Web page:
In recent years, Utah has passed legislation to reduce the prison population while preserving public safety and saving taxpayer dollars. While its efforts are praiseworthy, these changes have exposed another problem-prone area: community supervision.
Fortunately, Gov. Gary Herbert has announced a task force charged with looking into probation and parole — the two primary community-based alternatives to incarceration.
Far more people are on probation and parole than are involved in any other part of the system. This is partly the result of reforms passed in 2015, which helped divert people away from incarceration and toward community supervision. Collectively, these reforms represented a positive step: For justice-involved individuals, community supervision is much less disruptive than prison; for Utahans generally, low-risk individuals can often be rehabilitated more safely and efficiently while in their communities than if they were housed in prison.
But instead of keeping people out of prison, community supervision has become a major driver of prison numbers. In 2018, 82% of prison admissions in Utah were due to probation or parole violations — representing a jump of over 15% since 2012. With the exception of Idaho, Utah’s prison population is growing faster than that of any other state.
It doesn’t have to be this way. With a few changes, community supervision can live up to its promise of serving as an effective alternative to incarceration.
The task force should start by looking into the state’s response to technical violations. These violations do not involve committing a criminal offense; rather, they stem from breaching conditions of probation or parole — being late to a meeting with one’s probation officer, for example, or missing curfew. Despite having nothing to do with criminal activity, technical violations can still result in prison time. In fact, more than half of all Utah prison admissions stem from technical violations.
Imprisoning a person is one of the most serious actions a government can take. Even a short prison term can cause significant harm — people behind bars may lose their employment, their housing and even their children. Rather than serving as an automatic response to a person struggling while on probation or parole, we should reserve incarceration for cases where public safety is truly at risk.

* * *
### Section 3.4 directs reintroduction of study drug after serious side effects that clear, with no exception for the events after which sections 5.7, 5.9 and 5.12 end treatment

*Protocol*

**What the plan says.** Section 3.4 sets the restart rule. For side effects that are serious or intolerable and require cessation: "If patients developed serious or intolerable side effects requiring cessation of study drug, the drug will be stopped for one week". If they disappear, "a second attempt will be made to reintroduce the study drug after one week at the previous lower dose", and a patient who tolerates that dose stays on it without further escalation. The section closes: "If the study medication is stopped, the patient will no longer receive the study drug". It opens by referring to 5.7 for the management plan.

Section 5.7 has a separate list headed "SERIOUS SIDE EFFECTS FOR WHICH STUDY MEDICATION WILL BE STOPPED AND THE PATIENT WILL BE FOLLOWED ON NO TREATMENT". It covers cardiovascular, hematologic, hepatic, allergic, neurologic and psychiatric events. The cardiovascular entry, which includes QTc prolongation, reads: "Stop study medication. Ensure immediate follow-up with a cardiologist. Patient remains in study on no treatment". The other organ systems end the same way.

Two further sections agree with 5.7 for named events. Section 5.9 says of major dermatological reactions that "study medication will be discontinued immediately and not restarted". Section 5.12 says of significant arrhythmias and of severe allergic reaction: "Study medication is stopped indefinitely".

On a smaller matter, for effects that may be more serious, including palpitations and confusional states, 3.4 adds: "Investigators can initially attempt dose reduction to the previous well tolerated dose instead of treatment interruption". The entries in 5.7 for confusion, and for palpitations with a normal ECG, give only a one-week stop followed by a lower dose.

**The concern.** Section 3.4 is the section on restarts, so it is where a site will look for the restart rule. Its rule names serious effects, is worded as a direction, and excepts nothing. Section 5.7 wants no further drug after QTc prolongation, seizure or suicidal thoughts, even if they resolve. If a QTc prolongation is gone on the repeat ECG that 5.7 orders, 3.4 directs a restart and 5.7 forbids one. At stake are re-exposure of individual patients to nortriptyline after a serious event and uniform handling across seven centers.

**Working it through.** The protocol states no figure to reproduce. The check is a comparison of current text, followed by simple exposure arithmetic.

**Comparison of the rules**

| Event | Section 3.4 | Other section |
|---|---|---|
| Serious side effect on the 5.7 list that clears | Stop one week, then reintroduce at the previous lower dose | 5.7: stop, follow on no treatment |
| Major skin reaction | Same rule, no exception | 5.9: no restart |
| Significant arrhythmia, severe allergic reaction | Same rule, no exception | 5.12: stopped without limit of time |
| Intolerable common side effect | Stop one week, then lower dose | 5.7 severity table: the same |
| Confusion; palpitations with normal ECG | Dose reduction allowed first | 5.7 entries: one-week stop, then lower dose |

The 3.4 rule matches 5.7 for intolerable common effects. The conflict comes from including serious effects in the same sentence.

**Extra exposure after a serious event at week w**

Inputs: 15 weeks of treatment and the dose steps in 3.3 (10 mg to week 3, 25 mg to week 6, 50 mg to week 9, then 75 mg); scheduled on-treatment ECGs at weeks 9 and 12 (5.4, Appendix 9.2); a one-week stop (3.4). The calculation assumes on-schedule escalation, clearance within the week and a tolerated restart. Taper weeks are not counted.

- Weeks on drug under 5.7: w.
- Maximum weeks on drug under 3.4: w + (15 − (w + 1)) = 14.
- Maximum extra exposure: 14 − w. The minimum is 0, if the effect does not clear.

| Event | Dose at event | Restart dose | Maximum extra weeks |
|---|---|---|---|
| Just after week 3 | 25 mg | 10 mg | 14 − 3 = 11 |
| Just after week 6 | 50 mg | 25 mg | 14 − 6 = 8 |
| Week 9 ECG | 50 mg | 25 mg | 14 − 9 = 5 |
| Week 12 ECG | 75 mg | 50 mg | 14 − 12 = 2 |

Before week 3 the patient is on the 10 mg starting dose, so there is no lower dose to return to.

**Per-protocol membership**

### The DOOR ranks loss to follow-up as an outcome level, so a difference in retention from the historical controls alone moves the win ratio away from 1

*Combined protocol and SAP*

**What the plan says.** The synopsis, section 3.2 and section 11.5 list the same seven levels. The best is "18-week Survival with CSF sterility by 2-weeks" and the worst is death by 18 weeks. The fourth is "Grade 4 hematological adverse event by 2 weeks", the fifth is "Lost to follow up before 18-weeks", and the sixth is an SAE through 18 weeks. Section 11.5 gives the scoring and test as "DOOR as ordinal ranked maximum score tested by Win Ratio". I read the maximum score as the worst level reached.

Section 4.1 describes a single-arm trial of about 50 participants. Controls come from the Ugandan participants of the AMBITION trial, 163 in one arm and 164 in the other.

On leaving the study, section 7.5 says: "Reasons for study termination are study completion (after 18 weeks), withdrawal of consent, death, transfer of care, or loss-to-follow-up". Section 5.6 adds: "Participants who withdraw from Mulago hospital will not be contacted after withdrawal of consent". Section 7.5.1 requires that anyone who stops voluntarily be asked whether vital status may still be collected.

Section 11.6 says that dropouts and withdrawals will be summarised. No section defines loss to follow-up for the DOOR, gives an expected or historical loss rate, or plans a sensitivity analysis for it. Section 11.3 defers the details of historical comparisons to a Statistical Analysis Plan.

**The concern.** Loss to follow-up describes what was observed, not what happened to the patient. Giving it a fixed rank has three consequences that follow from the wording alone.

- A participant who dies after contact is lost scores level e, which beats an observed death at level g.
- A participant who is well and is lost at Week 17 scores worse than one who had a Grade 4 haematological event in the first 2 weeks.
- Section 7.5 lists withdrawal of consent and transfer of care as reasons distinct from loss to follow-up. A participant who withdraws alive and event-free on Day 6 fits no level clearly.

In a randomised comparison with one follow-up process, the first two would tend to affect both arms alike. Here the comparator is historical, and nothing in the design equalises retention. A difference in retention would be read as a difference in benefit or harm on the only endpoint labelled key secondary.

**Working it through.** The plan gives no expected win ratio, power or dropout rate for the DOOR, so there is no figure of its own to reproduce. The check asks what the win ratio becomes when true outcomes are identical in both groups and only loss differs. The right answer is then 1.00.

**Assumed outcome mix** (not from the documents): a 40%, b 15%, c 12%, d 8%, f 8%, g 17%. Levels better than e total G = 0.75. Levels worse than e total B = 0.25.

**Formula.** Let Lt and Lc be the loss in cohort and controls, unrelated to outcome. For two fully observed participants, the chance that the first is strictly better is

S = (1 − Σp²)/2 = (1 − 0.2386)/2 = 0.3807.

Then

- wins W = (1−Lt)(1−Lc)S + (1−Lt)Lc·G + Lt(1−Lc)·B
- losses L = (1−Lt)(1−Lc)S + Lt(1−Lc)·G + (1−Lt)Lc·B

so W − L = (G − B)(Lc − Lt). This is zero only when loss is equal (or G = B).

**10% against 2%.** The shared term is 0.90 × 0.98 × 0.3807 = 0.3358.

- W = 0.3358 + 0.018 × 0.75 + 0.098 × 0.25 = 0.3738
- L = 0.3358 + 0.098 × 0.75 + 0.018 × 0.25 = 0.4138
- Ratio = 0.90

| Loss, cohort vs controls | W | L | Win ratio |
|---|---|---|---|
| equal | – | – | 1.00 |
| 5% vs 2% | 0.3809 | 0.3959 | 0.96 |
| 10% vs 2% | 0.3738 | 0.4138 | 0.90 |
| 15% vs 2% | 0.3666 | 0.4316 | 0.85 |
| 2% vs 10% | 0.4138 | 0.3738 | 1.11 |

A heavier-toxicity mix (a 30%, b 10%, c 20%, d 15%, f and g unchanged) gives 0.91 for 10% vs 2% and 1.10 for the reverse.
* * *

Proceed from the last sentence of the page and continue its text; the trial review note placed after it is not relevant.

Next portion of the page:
In recognition of this principle, lawmakers should consider changing the state’s response to technical violations. Some states have capped the length of incarceration for purely technical violations. Others have explored graduated sanctions — intermediate responses short of sending a person to prison. These are worthy solutions for the task force to explore.
But a deeper, more successful approach would reconsider the role of supervision in individuals’ lives. If supervision’s primary goal is to help people reintegrate with society so that they refrain from engaging in criminal activity — and it should be — we need to help them address the issues that led them to commit a crime in the first place — and support their efforts to change.
When a person is having a difficult time meeting supervision conditions, there are often hidden issues at root. Missing curfew may signal transportation difficulties; failing to report to a probation/parole officer meeting might be due to a lack of child care options. Supervision officers have a crucial role to play in identifying these issues and helping people overcome them. They should thus be situated not as referees tasked with calling the balls and strikes when people fail, but as coaches who listen to those under their care, ask judges for condition adjustments when appropriate, and cheer people on when they are succeeding. Providing positive reinforcements, even for small successes, is much more effective at ensuring people complete community supervision successfully than using sanctions alone.
Changing our responses to technical violations is just one piece of a larger community supervision puzzle. Gov. Herbert has already taken the first step to improving probation and parole — recognizing that there is a problem. Thoughtfully examining the issue is sure to be a time-consuming and difficult endeavor for the task force. However, given that 18,790 Utahans are currently under supervision, the potential rewards make it worth the effort.
Nila Bala is associate director of criminal justice and civil liberties at R Street and a former Baltimore public defender.